Every couple of years the country has a national conversation about priorities and the direction things are headed. The buzz word that is always used is CHANGE. Different candidates and philosophies, political parties, and movements all share there perspective and plans for particular change dealing with particular sets of issues. Change is good, but as Christians we must see things differently. You see, Jesus called for change too. His first words in the gospel of Mark chapter 1, verse 15 was to repent! There is no need to discern what He wanted, it is quite clear! For those calling for change today seem to be saying that the “other” guys need to change or those who disagree need to come over to their side. These battles that display the mentality that someone else is always to blame are why the election process gets discouraging at times. Wouldn’t it be great if one of the candidates got in front of a camera or a large crowd and said, “I am the one that needs to change!”

The need for Christians to repent of our ways is so necessary and central to every Christian call, but even more so for a religious and those discerning religious life. In his document on religious life, Blessed John Paul II states, “The vocation of consecrated persons to seek first the Kingdom of God is first and foremost a call to complete conversion, in self-renunciation, in order to live fully for the Lord, so that God may be all in all ( #35). Our vocation is to be transformed!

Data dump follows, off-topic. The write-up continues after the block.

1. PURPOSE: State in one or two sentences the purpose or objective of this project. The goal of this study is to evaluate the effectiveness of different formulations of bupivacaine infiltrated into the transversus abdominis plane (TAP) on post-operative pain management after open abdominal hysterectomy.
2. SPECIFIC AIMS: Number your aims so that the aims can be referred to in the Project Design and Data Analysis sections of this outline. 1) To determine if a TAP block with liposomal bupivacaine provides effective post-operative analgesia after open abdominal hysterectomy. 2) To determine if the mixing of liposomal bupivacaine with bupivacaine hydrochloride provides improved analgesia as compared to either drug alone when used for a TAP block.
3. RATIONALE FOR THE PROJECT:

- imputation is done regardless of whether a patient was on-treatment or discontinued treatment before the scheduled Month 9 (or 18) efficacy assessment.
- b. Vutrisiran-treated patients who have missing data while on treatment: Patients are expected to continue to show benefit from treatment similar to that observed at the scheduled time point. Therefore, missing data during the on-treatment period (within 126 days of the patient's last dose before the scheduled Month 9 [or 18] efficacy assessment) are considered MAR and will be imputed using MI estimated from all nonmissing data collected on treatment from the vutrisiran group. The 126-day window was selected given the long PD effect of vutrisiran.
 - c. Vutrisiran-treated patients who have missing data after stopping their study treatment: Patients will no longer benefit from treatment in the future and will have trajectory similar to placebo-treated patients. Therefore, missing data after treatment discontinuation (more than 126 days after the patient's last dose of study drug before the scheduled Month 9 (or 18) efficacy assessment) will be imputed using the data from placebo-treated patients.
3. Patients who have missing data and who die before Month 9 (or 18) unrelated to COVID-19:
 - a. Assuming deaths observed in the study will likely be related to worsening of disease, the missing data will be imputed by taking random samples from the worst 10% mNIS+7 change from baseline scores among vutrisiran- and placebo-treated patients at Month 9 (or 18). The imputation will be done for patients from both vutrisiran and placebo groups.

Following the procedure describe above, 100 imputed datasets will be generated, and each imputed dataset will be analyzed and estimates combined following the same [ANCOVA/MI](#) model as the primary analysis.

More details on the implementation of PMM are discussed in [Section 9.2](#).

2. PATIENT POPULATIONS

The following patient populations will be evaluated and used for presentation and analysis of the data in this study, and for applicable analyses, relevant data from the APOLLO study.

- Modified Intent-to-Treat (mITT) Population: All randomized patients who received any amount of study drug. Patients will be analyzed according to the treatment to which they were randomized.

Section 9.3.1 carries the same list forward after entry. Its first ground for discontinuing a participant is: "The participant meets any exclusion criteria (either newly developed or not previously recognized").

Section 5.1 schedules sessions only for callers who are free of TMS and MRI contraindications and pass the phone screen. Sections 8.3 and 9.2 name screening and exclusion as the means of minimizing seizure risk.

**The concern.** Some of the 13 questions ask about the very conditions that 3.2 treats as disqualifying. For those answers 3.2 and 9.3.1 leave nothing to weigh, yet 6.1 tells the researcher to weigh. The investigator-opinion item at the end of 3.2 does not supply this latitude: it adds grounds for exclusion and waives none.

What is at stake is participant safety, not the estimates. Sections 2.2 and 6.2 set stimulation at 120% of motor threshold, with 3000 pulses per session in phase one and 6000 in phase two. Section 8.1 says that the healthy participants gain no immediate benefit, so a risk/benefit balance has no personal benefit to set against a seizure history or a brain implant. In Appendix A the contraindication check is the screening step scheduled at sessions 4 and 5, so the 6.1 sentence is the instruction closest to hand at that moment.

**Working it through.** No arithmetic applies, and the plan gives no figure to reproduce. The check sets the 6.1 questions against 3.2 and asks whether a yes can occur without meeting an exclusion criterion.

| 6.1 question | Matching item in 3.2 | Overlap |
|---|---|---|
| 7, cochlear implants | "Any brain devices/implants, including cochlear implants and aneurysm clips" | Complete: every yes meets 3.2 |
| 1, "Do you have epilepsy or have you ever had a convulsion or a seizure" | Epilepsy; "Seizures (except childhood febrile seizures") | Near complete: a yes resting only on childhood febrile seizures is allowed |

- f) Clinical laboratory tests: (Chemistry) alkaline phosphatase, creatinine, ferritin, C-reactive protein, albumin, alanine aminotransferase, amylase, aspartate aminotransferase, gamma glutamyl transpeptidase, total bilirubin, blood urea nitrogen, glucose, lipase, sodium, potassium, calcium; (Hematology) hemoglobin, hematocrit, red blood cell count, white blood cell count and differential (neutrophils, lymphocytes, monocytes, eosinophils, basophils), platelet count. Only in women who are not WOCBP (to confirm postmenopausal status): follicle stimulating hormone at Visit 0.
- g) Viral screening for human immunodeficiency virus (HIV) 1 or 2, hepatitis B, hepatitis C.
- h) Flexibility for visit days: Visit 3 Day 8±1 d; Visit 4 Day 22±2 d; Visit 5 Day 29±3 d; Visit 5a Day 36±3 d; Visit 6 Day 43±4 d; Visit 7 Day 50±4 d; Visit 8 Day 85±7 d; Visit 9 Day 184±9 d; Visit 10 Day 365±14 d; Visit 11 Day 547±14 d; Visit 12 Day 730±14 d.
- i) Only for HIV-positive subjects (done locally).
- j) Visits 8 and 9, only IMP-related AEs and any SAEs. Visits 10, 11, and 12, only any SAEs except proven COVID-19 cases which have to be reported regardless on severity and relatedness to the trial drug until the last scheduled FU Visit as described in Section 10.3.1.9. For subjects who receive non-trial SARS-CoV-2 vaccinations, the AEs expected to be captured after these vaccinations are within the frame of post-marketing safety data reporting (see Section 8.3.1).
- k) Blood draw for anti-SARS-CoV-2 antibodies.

There is no question that there is much to consider in discerning a call to religious life. Contemplative or active, community life or solitude, teaching or serving the poor, and so much more! But when we take a step back, to “reprioritize” if you will, to become holy is the end. Our openness and understanding of this simple reality, that first and foremost the Lord calls us so Himself, to be transformed into a new creation, to live a new life and in a new way is the beginning and end of consecrated life.

Change is needed. Sure, change in the government or the philosophies of the day, but most importantly change in our hearts. This is the key to discernment and the beauty of religious life! No need for slogans and commercials or complicated plans! Just an openness and fidelity to following the Lord as He first desires to bring conversion to our hearts that ultimately transforms the world in which we live. Not to get cheesy or to take someone else’s line, but at the end of the day this is truly change we can believe in and only this kind of change can last.

God bless you,

Br. Angelus Immaculata, CFR
Saint Joseph Friary
523 W. 142nd St.
New York, NY 10031

Check it out ...
Man chooses prison over monastery (very funny)
Midnight run with the Friars of the Renewal (animated slideshow)
Archbishop Dolan named a Cardinal (our Archbishop gets the red hat!) NEW!
Your one stop site for all books, audio and video from Fr. Benedict Groeschel, CFR